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Old 04-09-2015, 10:05 AM   #41
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Not really.

One group is increasing their withdrawal by inflation regardless of what their portfolio does. The other is tracking the portfolio performance which means if the portfolio outpaces inflation for a while, so does their withdrawal.

Since the withdrawal amount is computed on what is in the portfolio, the amount set aside outside of it doesn't matter, neither does the AA of things outside the portfolio since that isn't rebalanced.

Withdrawal and spending are separate things. My spending varies from year to year anyway and doesn't necessarily track either inflation nor my portfolio. And I have money set aside for many things giving me plenty of spending flexibility. After several years I may splurge on something regardless of market conditions.
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Old 04-09-2015, 01:32 PM   #42
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...

Withdrawal and spending are separate things. My spending varies from year to year anyway and doesn't necessarily track either inflation nor my portfolio. And I have money set aside for many things giving me plenty of spending flexibility. After several years I may splurge on something regardless of market conditions.
Agreed. Seems to me barring drastic lifestyle changes (above and beyond eliminated work-related expenses) retirement spending patterns mimic pre-retirement spending for the most part. In my case anyway, I'm always trying to spend less than budgeted and I suspect that pattern will continue throughout retirement. I splurge as well but not sure if I'll be able to do it regardless of market conditions. Time will tell, as will future market conditions.
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Old 04-09-2015, 01:44 PM   #43
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...Since the withdrawal amount is computed on what is in the portfolio, the amount set aside outside of it doesn't matter, neither does the AA of things outside the portfolio since that isn't rebalanced...
I have a lot of "cash" in I-bonds, which I have not touched in years. I do include that in my AA calculation. Should I exclude that from the AA, then say that my AA is even higher in equities than it is?

It's a mental accounting game. Whether I move my cash from left to right pant pockets or leave it where it is, I still consider it in my AA.
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Old 04-09-2015, 02:09 PM   #44
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I have a lot of "cash" in I-bonds, which I have not touched in years. I do include that in my AA calculation. Should I exclude that from the AA, then say that my AA is even higher in equities than it is?

It's a mental accounting game. Whether I move my cash from left to right pant pockets or leave it where it is, I still consider it in my AA.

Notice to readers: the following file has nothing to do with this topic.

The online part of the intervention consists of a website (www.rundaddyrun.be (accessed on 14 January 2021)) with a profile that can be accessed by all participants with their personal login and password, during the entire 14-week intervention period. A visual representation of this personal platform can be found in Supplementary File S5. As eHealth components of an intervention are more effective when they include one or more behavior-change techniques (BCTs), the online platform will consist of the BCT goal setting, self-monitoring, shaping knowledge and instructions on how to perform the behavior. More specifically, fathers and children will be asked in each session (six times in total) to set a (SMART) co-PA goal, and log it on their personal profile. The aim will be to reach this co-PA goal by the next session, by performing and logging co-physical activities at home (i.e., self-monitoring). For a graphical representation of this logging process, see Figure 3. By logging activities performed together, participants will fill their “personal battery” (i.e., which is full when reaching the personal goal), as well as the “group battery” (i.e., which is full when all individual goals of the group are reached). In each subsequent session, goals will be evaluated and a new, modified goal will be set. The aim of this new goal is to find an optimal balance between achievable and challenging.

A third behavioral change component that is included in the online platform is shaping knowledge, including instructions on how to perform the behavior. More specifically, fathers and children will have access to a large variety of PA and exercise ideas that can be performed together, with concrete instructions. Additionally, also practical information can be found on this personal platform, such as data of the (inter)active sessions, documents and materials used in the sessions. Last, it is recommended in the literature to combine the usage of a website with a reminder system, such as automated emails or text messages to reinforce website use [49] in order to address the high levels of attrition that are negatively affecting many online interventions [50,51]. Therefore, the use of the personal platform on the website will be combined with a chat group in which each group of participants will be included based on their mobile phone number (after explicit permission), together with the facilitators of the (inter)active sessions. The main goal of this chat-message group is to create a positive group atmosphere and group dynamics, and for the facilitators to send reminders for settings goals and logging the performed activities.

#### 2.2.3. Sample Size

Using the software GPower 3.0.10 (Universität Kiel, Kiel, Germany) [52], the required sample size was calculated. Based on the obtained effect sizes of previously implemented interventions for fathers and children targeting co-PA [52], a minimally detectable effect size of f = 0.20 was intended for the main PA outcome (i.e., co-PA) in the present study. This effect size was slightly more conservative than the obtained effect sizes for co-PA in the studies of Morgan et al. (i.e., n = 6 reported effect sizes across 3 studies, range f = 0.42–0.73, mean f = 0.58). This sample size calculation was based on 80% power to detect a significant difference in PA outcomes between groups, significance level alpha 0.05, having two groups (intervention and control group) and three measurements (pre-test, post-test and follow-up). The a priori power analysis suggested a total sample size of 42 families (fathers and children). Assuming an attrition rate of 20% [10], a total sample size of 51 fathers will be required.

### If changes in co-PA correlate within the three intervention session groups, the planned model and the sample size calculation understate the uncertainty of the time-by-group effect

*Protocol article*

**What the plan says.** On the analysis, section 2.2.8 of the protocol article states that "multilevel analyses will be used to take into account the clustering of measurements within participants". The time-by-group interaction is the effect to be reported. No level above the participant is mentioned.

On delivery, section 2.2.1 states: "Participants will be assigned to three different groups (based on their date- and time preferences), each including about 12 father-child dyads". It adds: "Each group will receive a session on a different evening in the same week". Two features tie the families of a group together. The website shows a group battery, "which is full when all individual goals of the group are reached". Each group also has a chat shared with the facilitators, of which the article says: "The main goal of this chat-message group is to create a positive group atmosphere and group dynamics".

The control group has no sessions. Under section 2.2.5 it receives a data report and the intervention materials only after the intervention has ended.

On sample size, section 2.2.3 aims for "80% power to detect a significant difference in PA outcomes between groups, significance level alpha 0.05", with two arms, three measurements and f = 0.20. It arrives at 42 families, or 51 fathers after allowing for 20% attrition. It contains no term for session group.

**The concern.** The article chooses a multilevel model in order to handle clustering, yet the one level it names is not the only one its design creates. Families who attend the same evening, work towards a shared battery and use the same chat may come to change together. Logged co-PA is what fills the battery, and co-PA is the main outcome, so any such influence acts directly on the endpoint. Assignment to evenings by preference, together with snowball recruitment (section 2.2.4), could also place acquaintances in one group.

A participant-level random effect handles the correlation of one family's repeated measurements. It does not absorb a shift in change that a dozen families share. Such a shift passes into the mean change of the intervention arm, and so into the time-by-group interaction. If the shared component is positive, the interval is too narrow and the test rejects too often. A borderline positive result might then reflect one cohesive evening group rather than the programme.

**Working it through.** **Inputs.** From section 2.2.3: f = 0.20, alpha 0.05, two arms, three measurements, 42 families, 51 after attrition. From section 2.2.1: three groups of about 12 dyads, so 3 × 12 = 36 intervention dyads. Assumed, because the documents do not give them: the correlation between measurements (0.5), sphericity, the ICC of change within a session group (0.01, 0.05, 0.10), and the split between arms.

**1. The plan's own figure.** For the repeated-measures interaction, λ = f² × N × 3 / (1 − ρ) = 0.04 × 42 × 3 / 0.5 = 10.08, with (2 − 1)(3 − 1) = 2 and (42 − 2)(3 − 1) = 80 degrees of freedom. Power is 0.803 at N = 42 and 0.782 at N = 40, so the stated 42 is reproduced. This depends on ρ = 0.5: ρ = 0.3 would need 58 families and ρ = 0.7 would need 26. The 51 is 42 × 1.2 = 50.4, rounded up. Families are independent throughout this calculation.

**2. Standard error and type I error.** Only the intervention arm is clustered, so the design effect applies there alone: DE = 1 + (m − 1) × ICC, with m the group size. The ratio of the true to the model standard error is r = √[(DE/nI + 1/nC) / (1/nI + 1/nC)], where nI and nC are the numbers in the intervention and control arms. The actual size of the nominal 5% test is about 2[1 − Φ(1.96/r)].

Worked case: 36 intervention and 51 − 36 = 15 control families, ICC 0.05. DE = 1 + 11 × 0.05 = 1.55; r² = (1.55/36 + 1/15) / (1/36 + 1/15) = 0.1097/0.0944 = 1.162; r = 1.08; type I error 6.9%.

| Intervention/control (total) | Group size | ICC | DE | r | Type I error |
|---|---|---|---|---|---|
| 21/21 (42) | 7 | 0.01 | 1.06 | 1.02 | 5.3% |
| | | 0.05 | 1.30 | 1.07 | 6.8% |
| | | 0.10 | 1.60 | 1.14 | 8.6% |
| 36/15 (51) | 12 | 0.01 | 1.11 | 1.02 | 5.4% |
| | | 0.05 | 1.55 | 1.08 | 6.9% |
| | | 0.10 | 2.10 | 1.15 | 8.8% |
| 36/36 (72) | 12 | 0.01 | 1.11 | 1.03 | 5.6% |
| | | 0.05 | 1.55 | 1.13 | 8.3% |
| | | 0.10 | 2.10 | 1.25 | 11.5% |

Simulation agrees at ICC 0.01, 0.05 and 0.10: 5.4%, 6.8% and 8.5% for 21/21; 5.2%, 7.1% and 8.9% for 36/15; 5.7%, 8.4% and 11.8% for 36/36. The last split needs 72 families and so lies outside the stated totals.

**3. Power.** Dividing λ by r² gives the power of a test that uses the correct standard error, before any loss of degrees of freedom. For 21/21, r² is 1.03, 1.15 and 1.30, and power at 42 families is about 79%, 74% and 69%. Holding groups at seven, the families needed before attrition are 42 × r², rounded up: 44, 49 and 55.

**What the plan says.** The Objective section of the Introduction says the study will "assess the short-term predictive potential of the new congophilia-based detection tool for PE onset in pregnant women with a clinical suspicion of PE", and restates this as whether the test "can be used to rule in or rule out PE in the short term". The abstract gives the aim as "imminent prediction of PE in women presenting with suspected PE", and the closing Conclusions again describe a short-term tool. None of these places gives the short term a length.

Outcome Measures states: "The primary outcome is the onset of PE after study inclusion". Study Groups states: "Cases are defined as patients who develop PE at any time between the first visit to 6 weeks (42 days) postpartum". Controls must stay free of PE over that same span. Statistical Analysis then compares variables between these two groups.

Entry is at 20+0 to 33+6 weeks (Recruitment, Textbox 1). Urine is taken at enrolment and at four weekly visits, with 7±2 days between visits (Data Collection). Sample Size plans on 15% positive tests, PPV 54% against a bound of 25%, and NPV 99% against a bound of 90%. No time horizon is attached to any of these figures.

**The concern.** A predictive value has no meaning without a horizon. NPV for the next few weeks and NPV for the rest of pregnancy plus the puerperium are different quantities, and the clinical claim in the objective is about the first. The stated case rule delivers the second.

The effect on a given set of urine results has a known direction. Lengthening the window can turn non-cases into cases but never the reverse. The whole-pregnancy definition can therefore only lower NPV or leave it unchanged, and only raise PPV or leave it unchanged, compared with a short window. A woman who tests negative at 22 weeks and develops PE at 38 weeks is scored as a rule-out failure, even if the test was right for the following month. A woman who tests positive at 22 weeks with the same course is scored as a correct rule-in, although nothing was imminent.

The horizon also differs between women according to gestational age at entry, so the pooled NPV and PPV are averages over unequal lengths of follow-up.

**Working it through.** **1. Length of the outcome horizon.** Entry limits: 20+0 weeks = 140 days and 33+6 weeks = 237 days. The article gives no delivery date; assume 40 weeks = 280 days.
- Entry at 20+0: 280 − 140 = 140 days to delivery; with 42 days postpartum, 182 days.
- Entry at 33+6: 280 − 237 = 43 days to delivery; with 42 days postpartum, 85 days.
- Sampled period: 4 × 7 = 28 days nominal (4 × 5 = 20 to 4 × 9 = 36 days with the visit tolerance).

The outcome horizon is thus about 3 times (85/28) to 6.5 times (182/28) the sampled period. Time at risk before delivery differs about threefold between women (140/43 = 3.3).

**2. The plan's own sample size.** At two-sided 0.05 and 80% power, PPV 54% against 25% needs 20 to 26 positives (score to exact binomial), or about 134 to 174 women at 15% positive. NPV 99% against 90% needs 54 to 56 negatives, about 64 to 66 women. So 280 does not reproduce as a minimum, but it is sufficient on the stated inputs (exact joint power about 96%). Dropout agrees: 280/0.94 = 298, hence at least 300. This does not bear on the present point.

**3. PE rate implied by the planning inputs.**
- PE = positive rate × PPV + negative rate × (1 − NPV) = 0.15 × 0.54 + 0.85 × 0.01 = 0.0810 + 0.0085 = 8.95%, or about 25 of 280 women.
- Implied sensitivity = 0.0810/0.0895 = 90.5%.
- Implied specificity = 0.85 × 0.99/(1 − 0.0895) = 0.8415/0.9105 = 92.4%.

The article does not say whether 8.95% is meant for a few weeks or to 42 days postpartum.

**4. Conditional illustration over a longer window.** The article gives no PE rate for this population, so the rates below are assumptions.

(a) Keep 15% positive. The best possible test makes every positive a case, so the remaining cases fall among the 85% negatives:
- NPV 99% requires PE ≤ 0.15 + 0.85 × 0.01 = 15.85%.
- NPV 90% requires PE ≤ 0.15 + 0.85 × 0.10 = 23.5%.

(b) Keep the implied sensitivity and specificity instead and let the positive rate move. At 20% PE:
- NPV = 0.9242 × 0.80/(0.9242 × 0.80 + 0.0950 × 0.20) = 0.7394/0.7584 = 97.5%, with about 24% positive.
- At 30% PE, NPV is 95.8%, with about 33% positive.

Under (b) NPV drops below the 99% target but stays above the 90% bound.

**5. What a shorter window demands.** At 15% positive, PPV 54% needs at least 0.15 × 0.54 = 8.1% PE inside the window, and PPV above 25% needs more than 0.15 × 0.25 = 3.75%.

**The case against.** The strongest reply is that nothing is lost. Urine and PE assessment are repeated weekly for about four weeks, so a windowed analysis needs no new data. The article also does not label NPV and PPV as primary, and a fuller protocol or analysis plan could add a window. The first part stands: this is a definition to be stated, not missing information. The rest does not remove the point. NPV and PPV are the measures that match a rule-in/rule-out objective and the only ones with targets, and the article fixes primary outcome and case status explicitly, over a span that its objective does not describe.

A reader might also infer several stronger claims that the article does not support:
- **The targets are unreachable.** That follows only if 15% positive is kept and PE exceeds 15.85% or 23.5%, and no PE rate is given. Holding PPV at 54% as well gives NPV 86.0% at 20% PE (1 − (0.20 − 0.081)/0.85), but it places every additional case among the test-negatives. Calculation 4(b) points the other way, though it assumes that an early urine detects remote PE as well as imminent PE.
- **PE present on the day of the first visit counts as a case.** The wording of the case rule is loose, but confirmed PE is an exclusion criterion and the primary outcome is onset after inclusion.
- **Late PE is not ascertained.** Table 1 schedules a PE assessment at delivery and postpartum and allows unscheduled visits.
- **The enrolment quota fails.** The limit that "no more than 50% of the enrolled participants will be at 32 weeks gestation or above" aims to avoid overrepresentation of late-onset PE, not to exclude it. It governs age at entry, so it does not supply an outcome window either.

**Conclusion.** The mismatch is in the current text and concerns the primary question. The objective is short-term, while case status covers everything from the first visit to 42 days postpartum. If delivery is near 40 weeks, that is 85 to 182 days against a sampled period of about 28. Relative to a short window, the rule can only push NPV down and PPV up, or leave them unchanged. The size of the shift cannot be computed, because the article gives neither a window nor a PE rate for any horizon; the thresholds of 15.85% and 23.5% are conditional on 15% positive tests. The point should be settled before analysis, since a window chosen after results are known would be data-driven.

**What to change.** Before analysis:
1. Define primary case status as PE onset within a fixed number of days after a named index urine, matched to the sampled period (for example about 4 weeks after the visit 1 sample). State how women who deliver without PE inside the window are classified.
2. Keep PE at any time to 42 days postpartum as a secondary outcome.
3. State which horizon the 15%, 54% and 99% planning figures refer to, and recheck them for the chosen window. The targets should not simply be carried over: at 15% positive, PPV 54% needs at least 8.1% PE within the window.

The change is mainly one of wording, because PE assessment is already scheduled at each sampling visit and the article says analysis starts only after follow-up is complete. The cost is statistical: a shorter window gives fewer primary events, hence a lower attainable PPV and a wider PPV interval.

It's not a mental accounting game. It's a very real one.

I have a retirement portfolio of $X. On Dec 31 of each year I use the value to compute my withdrawal $ for Jan. I ignore all other funds or investments that are not part of my retirement portfolio.

That retirement portfolio has a target asset allocation. After I withdraw, I rebalance the portfolio back to target. The portfolio is in fact made up of several different types of accounts, but they are all part of the retirement portfolio and together meet the target AA.

Anything that happens with funds outside that portfolio has no bearing whatsoever if it is not included in the withdrawal calculation or not rebalanced as part of the retirement AA.
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Old 04-09-2015, 02:23 PM   #45
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It's not a mental accounting game. It's a very real one.

I have a retirement portfolio of $X. On Dec 31 of each year I use the value to compute my withdrawal $ for Jan. I ignore all other funds or investments that are not part of my retirement portfolio.

That retirement portfolio has target asset allocation. After I withdraw, I rebalance the portfolio back to target. The portfolio is in fact made up of several different types of accounts, but they are all part of the retirement portfolio and together meet the target AA.

Anything that happens with funds outside that portfolio has no bearing whatsoever if it is not included in the withdrawal calculation or not rebalanced as part of the retirement AA.
This. I have about $35K cash "outside" PF and not included in AA or rebalancing calculations as it's earmarked for a new car in the next few weeks (at which time it will vanish from the account held in, so including it in the AA, rebalancing, or PF calculations would not make sense). Mental accounting is including it in my current net worth calculations just because...for the moment anyway...it makes me feel good.
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Old 04-09-2015, 02:24 PM   #46
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My approach is to determine my portfolio value on Dec 31. I subtract my "escrow fund" for deferred SS income and heath insurance cost from this amount. I take 5% of this amount and move it to my bank. This is "cash" and excluded from my rebalancing calculations that are done to free up this cash.

I have a CD ladder which I consider "fixed income." Some of it matures every year and I like to have some mature in December which increases my rebalancing flexibility.